Case review - when does unpaid work constitute employment?

When does unpaid work constitute an employment relationship?

In Australia, certain protections are only afforded to workers if they were part of an employment relationship. For example, an employment relationship must have been entered into by a worker before the Fair Work Act will afford that worker protection from unfair dismissal. Given this, unpaid workers often ask: Am I actually in an employment relationship?

A recent decision of the Fair Work Commission has again considered whether unpaid work constitutes employment. It is a timely reminder of the factors that workers must consider when determining whether they are entering into, or have entered into, an employment relationship.

Background

In Barbour v Memtaz Derbas, Mr Barbour was engaged by Derbas Lawyers to assist with legal work on an unpaid basis. Mr Barbour had no fixed days of work, chose his own hours and breaks and worked other jobs when he was not working for Derbas Lawyers.

After approximately 14 weeks, Mr Barbour asked a representative of Derbas Lawyers when he could transition from being an unpaid worker to being paid for his work. The following day, Derbas Lawyers informed Mr Barbour that the firm was no longer able to offer him any further work, whether it was paid or unpaid.

Mr Barbour filed a claim alleging that he had been dismissed from employment. Derbas Lawyers objected on the basis that Mr Barbour was not an employee and therefore could not be dismissed.

When does an employment relationship exist?

In the decision, the Fair Work Commission stated that an employment relationship exists only if a contract of employment has been formed. A contract of employment, the Fair Work Commission said, exists when:

  1. the parties have reached an agreement as to the terms of the contract;
  2. the agreement involves provision of ‘consideration’ by each party (such as payment for hours worked);
  3. the agreement is intended by the parties to be legally enforceable; and
  4. the terms of the agreement are certain and complete and there is no element of illegality or any other factor that would render the contract void.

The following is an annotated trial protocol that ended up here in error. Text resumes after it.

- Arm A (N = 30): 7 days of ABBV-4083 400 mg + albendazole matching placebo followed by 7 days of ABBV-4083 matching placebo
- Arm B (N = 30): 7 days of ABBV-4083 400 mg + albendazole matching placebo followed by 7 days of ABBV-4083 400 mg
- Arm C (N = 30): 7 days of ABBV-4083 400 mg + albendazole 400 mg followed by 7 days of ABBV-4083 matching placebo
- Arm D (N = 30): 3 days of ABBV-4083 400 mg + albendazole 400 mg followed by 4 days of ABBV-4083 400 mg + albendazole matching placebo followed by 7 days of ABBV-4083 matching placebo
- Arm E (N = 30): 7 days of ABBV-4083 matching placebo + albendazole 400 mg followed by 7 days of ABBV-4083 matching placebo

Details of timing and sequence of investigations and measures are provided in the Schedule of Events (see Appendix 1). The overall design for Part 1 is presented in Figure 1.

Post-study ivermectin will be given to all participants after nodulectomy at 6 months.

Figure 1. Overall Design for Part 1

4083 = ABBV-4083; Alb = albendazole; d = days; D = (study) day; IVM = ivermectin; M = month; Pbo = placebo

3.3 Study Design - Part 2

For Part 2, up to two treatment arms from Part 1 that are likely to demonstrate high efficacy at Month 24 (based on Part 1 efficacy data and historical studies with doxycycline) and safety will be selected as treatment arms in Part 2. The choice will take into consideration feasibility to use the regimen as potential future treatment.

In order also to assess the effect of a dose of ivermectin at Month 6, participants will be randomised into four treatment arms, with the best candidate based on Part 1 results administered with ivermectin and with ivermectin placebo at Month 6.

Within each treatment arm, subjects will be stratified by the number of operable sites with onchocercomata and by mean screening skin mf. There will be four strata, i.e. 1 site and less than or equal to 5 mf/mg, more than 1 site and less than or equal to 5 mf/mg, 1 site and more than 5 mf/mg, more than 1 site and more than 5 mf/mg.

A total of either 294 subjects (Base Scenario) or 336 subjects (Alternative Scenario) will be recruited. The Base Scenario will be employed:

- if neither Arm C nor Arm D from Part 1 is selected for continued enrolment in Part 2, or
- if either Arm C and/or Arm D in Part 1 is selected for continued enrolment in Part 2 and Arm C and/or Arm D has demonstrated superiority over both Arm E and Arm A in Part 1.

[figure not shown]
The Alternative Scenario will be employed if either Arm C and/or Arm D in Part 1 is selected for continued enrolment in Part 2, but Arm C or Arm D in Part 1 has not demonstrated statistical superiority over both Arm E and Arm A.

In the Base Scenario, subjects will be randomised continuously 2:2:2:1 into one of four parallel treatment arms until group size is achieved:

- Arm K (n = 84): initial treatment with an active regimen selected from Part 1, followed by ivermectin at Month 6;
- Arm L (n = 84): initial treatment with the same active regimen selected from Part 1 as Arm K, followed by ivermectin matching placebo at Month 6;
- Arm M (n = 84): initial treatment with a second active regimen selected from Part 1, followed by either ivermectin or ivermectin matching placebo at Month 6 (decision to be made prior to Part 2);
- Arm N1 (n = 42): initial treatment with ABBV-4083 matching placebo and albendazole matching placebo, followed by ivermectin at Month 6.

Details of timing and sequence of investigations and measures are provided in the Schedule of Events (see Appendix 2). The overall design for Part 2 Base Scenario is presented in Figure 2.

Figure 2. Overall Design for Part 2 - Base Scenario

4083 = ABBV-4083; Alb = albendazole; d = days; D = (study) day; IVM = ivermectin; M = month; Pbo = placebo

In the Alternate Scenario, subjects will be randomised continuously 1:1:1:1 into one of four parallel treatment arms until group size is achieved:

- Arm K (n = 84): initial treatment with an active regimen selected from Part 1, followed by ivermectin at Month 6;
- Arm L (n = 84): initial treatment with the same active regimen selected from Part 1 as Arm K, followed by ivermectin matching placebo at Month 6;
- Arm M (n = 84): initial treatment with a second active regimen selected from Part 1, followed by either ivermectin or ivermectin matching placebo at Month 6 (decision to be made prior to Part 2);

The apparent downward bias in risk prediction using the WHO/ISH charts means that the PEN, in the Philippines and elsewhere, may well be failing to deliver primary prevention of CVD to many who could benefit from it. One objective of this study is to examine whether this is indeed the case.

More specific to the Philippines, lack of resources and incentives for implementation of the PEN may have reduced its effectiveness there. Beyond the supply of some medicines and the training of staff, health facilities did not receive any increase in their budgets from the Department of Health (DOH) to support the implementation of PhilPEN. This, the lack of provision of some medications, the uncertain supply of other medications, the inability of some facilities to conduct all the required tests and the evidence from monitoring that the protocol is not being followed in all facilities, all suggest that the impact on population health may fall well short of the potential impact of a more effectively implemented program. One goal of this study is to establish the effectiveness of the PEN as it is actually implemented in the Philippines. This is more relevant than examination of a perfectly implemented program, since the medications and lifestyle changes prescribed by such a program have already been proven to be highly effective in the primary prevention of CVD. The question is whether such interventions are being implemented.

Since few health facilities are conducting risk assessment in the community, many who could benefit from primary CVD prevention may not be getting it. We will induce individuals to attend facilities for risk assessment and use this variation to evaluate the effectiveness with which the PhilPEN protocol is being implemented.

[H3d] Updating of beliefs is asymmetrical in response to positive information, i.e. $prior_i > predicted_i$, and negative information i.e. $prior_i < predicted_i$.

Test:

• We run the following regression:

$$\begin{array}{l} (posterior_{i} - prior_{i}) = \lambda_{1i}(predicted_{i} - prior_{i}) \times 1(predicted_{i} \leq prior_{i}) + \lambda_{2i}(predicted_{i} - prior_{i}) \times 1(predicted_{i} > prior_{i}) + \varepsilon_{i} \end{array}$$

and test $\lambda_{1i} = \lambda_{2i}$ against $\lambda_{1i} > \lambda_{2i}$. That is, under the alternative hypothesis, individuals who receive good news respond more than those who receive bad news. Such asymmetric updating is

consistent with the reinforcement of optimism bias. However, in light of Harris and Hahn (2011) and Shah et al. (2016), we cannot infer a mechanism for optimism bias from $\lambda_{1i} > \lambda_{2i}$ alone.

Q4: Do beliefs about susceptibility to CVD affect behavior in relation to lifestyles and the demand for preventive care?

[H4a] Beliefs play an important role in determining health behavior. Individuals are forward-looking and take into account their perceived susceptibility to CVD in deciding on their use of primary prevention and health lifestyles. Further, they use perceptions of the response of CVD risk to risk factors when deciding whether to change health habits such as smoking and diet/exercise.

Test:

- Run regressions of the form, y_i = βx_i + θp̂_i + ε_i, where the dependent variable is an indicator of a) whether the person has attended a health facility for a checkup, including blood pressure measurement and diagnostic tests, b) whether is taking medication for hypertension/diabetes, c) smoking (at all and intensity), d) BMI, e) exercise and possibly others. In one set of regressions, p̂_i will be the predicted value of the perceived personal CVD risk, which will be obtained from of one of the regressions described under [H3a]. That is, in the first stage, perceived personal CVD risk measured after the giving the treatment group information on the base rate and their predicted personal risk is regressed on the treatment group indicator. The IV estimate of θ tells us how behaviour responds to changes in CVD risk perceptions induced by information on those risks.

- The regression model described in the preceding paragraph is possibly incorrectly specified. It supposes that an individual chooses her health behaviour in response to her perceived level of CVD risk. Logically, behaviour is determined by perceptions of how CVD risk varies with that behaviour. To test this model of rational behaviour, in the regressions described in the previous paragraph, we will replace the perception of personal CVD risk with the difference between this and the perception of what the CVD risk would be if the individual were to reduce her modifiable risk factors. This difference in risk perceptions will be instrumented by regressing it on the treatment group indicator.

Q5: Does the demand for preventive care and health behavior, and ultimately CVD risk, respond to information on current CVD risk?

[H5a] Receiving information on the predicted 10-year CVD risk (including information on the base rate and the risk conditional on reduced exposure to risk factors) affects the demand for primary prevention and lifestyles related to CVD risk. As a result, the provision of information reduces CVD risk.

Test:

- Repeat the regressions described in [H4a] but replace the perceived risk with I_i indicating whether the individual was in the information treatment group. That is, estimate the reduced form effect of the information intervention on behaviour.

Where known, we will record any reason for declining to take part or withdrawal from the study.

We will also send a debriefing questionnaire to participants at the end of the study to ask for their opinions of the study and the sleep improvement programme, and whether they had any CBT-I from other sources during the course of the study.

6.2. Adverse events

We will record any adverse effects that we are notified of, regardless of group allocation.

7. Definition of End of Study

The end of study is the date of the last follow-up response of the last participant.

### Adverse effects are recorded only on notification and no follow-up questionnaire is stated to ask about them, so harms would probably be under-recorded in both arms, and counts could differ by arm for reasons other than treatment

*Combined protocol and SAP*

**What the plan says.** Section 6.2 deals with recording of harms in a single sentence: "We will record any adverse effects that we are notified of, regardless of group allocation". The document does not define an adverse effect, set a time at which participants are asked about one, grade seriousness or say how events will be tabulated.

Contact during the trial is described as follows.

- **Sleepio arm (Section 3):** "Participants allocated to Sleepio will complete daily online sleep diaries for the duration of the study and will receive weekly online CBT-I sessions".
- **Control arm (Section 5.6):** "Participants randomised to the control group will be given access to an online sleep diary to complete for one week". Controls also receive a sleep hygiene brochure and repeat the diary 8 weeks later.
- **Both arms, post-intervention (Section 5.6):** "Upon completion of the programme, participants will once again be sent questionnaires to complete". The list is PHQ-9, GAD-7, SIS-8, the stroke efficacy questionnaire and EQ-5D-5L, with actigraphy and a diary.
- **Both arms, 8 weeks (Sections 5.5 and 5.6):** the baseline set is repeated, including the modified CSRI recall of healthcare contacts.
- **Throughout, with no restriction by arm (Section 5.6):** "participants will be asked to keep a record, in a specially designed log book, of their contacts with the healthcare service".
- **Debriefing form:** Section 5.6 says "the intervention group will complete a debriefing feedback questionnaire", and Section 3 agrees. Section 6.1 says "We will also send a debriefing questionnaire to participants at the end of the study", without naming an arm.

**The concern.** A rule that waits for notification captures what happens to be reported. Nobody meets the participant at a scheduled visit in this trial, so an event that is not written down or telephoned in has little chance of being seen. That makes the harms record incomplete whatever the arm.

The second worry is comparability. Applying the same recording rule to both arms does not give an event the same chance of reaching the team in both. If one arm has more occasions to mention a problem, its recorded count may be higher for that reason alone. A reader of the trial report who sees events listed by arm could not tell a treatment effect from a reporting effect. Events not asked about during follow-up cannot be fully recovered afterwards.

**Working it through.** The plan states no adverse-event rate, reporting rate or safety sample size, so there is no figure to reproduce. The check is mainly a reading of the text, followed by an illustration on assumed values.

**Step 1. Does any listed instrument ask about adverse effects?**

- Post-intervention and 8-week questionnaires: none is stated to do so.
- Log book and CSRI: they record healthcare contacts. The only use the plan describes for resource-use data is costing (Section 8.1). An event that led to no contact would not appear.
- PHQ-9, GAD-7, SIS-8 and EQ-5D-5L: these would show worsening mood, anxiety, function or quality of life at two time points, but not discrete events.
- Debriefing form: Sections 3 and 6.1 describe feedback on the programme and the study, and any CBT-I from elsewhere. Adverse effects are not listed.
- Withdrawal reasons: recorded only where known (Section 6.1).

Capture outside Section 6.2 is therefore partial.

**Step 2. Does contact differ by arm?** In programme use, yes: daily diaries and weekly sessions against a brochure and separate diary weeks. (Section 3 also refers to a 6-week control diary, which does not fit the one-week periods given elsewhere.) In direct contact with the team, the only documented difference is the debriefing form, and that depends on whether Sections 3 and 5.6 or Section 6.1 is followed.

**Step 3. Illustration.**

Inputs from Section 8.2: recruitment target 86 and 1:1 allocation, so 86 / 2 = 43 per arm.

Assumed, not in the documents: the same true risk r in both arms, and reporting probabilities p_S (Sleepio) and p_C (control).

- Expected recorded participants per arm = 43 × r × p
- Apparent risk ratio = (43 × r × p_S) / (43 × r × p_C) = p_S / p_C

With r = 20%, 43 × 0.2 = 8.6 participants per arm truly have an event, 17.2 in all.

The Fair Work Commission indicated that unpaid internships and work experience do not constitute employment when:

  1. the placement is mainly for the benefit of the worker rather than the business;
  2. the periods of placement are relatively short;
  3. the person is not required to or expected to do productive work; and
  4. there is no significant commercial gain or value for the business, derived out of the work performed by the person.

In Mr Barbour’s case, the Fair Work Commission found that no agreement on the terms of the contract had been reached. Further, factors against there being an employment relationship included that:

  • although the parties may have discussed the employment of Mr Barbour in the future, the parties had not agreed on a future date for Mr Barbour to be paid or payment to commence;
  • Mr Barbour was not expected by Derbas Lawyers to work on any particular day;
  • Derbas Lawyers did not need or advertise for staff;
  • although Derbas Lawyers trained and supervised Mr Barbour, this was not sufficient to equate to consideration for work;
  • Mr Barbour’s behaviour in wearing attire appropriate in Derbas Lawyers’ office could be indicative of work experience and not necessarily employment; and
  • Mr Barbour received the significant benefit of the relationship and Derbas Lawyers did not obtain any significant commercial gain.

For those reasons, the Fair Work Commission held that no employment relationship had been formed. Mr Barbour was thus not entitled to the protection he sought by lodging an unfair dismissal claim, as he had not been dismissed from employment.

Conclusion

Although the Fair Work Commission acknowledged that as Mr Barbour’s experience grew “there would come a tipping point at which he morphed from a volunteer to an employee”, that point had not occurred, despite Mr Barbour working for fourteen weeks.

This case demonstrates the difficulties unpaid workers may face in seeking protection from unfair dismissal. Unpaid workers are often excluded from such protection, particularly if they have not agreed to work on particular days and the business they work for does not obtain a significant commercial gain from their work.

Even if unpaid workers wear appropriate business attire and discuss the possibility of future paid work with their supervisor, this will not necessarily mean that they will be classified as an employee.

Get help

For these reasons, it is essential that you are clear about the terms of a working engagement that you are entering into or are currently in. We would be happy to provide you with advice in relation to your working engagement and help you understand whether you are part of an employment relationship.

Today's article was researched by Research Clerk, Billy McEvoy and written by employment lawyer, Tim Grellman.

You can contact us by phone or email to arrange your consultation; either face-to-face at one of our offices, by telephone or by videoconference consultation.

Phone: 1800 659 114
Email: general@hallpayne.com.au

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  This article relates to Australian law; either at a State or Federal level.

The information contained on this site is for general guidance only. No person should act or refrain from acting on the basis of such information. Appropriate professional advice should be sought based upon your particular circumstances. For further information, please do not hesitate to contact Hall Payne Lawyers.


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Get in touch with today's blog writer:
Tim Grellman

Solicitor in Industrial & Employment Law

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